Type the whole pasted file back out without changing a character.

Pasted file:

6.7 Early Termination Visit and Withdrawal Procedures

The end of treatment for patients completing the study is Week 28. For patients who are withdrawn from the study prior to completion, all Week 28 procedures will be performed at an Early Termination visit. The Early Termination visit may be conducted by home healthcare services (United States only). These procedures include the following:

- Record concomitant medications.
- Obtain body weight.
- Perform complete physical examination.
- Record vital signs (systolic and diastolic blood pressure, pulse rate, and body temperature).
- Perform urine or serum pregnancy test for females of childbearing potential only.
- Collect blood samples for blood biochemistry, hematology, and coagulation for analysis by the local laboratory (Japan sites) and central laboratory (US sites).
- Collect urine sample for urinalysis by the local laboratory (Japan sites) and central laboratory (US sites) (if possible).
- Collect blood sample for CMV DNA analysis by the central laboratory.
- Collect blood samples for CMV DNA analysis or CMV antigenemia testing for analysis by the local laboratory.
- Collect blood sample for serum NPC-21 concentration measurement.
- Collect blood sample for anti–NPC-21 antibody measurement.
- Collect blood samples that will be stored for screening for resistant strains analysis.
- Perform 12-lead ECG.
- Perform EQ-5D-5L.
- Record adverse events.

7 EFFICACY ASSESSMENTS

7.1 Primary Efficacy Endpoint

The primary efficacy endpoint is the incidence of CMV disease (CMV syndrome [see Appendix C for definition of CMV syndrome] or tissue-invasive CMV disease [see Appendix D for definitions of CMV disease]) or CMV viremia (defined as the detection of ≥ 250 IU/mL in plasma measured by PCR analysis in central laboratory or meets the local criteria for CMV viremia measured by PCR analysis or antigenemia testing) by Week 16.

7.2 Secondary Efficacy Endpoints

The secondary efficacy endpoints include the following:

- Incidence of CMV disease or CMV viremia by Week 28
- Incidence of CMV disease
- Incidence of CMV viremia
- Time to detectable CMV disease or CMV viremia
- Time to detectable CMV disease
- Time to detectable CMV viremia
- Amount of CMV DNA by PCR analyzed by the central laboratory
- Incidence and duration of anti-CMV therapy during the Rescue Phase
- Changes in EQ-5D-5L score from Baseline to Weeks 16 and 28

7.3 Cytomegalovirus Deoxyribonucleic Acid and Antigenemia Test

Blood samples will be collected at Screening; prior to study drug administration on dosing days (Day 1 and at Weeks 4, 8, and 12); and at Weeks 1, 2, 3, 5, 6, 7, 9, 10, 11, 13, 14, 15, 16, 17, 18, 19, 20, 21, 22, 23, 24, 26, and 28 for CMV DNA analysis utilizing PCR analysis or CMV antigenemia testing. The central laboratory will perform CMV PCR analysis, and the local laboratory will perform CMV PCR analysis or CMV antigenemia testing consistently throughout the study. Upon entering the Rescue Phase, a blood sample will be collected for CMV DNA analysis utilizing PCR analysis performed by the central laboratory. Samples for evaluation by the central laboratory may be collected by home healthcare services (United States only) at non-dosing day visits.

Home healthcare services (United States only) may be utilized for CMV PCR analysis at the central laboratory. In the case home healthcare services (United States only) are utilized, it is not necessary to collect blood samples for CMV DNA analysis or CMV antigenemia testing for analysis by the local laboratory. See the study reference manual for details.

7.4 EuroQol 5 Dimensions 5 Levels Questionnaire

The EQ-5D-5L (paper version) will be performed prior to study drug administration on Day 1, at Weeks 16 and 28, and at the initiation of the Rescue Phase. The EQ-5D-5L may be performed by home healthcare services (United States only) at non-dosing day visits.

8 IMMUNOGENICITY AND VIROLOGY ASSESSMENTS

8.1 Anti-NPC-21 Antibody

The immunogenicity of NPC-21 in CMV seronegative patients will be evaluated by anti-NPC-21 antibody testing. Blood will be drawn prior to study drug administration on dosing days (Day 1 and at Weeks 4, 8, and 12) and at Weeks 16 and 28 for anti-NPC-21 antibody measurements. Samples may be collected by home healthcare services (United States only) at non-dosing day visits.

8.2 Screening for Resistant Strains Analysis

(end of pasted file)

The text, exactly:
6.7 Early Termination Visit and Withdrawal Procedures

The end of treatment for patients completing the study is Week 28. For patients who are withdrawn from the study prior to completion, all Week 28 procedures will be performed at an Early Termination visit. The Early Termination visit may be conducted by home healthcare services (United States only). These procedures include the following:

- Record concomitant medications.
- Obtain body weight.
- Perform complete physical examination.
- Record vital signs (systolic and diastolic blood pressure, pulse rate, and body temperature).
- Perform urine or serum pregnancy test for females of childbearing potential only.
- Collect blood samples for blood biochemistry, hematology, and coagulation for analysis by the local laboratory (Japan sites) and central laboratory (US sites).
- Collect urine sample for urinalysis by the local laboratory (Japan sites) and central laboratory (US sites) (if possible).
- Collect blood sample for CMV DNA analysis by the central laboratory.
- Collect blood samples for CMV DNA analysis or CMV antigenemia testing for analysis by the local laboratory.
- Collect blood sample for serum NPC-21 concentration measurement.
- Collect blood sample for anti–NPC-21 antibody measurement.
- Collect blood samples that will be stored for screening for resistant strains analysis.
- Perform 12-lead ECG.
- Perform EQ-5D-5L.
- Record adverse events.

7 EFFICACY ASSESSMENTS

7.1 Primary Efficacy Endpoint

The primary efficacy endpoint is the incidence of CMV disease (CMV syndrome [see Appendix C for definition of CMV syndrome] or tissue-invasive CMV disease [see Appendix D for definitions of CMV disease]) or CMV viremia (defined as the detection of ≥ 250 IU/mL in plasma measured by PCR analysis in central laboratory or meets the local criteria for CMV viremia measured by PCR analysis or antigenemia testing) by Week 16.

7.2 Secondary Efficacy Endpoints

The secondary efficacy endpoints include the following:

- Incidence of CMV disease or CMV viremia by Week 28
- Incidence of CMV disease
- Incidence of CMV viremia
- Time to detectable CMV disease or CMV viremia
- Time to detectable CMV disease
- Time to detectable CMV viremia
- Amount of CMV DNA by PCR analyzed by the central laboratory
- Incidence and duration of anti-CMV therapy during the Rescue Phase
- Changes in EQ-5D-5L score from Baseline to Weeks 16 and 28

7.3 Cytomegalovirus Deoxyribonucleic Acid and Antigenemia Test

Blood samples will be collected at Screening; prior to study drug administration on dosing days (Day 1 and at Weeks 4, 8, and 12); and at Weeks 1, 2, 3, 5, 6, 7, 9, 10, 11, 13, 14, 15, 16, 17, 18, 19, 20, 21, 22, 23, 24, 26, and 28 for CMV DNA analysis utilizing PCR analysis or CMV antigenemia testing. The central laboratory will perform CMV PCR analysis, and the local laboratory will perform CMV PCR analysis or CMV antigenemia testing consistently throughout the study. Upon entering the Rescue Phase, a blood sample will be collected for CMV DNA analysis utilizing PCR analysis performed by the central laboratory. Samples for evaluation by the central laboratory may be collected by home healthcare services (United States only) at non-dosing day visits.

Home healthcare services (United States only) may be utilized for CMV PCR analysis at the central laboratory. In the case home healthcare services (United States only) are utilized, it is not necessary to collect blood samples for CMV DNA analysis or CMV antigenemia testing for analysis by the local laboratory. See the study reference manual for details.

7.4 EuroQol 5 Dimensions 5 Levels Questionnaire

The EQ-5D-5L (paper version) will be performed prior to study drug administration on Day 1, at Weeks 16 and 28, and at the initiation of the Rescue Phase. The EQ-5D-5L may be performed by home healthcare services (United States only) at non-dosing day visits.

8 IMMUNOGENICITY AND VIROLOGY ASSESSMENTS

8.1 Anti-NPC-21 Antibody

The immunogenicity of NPC-21 in CMV seronegative patients will be evaluated by anti-NPC-21 antibody testing. Blood will be drawn prior to study drug administration on dosing days (Day 1 and at Weeks 4, 8, and 12) and at Weeks 16 and 28 for anti-NPC-21 antibody measurements. Samples may be collected by home healthcare services (United States only) at non-dosing day visits.

8.2 Screening for Resistant Strains Analysis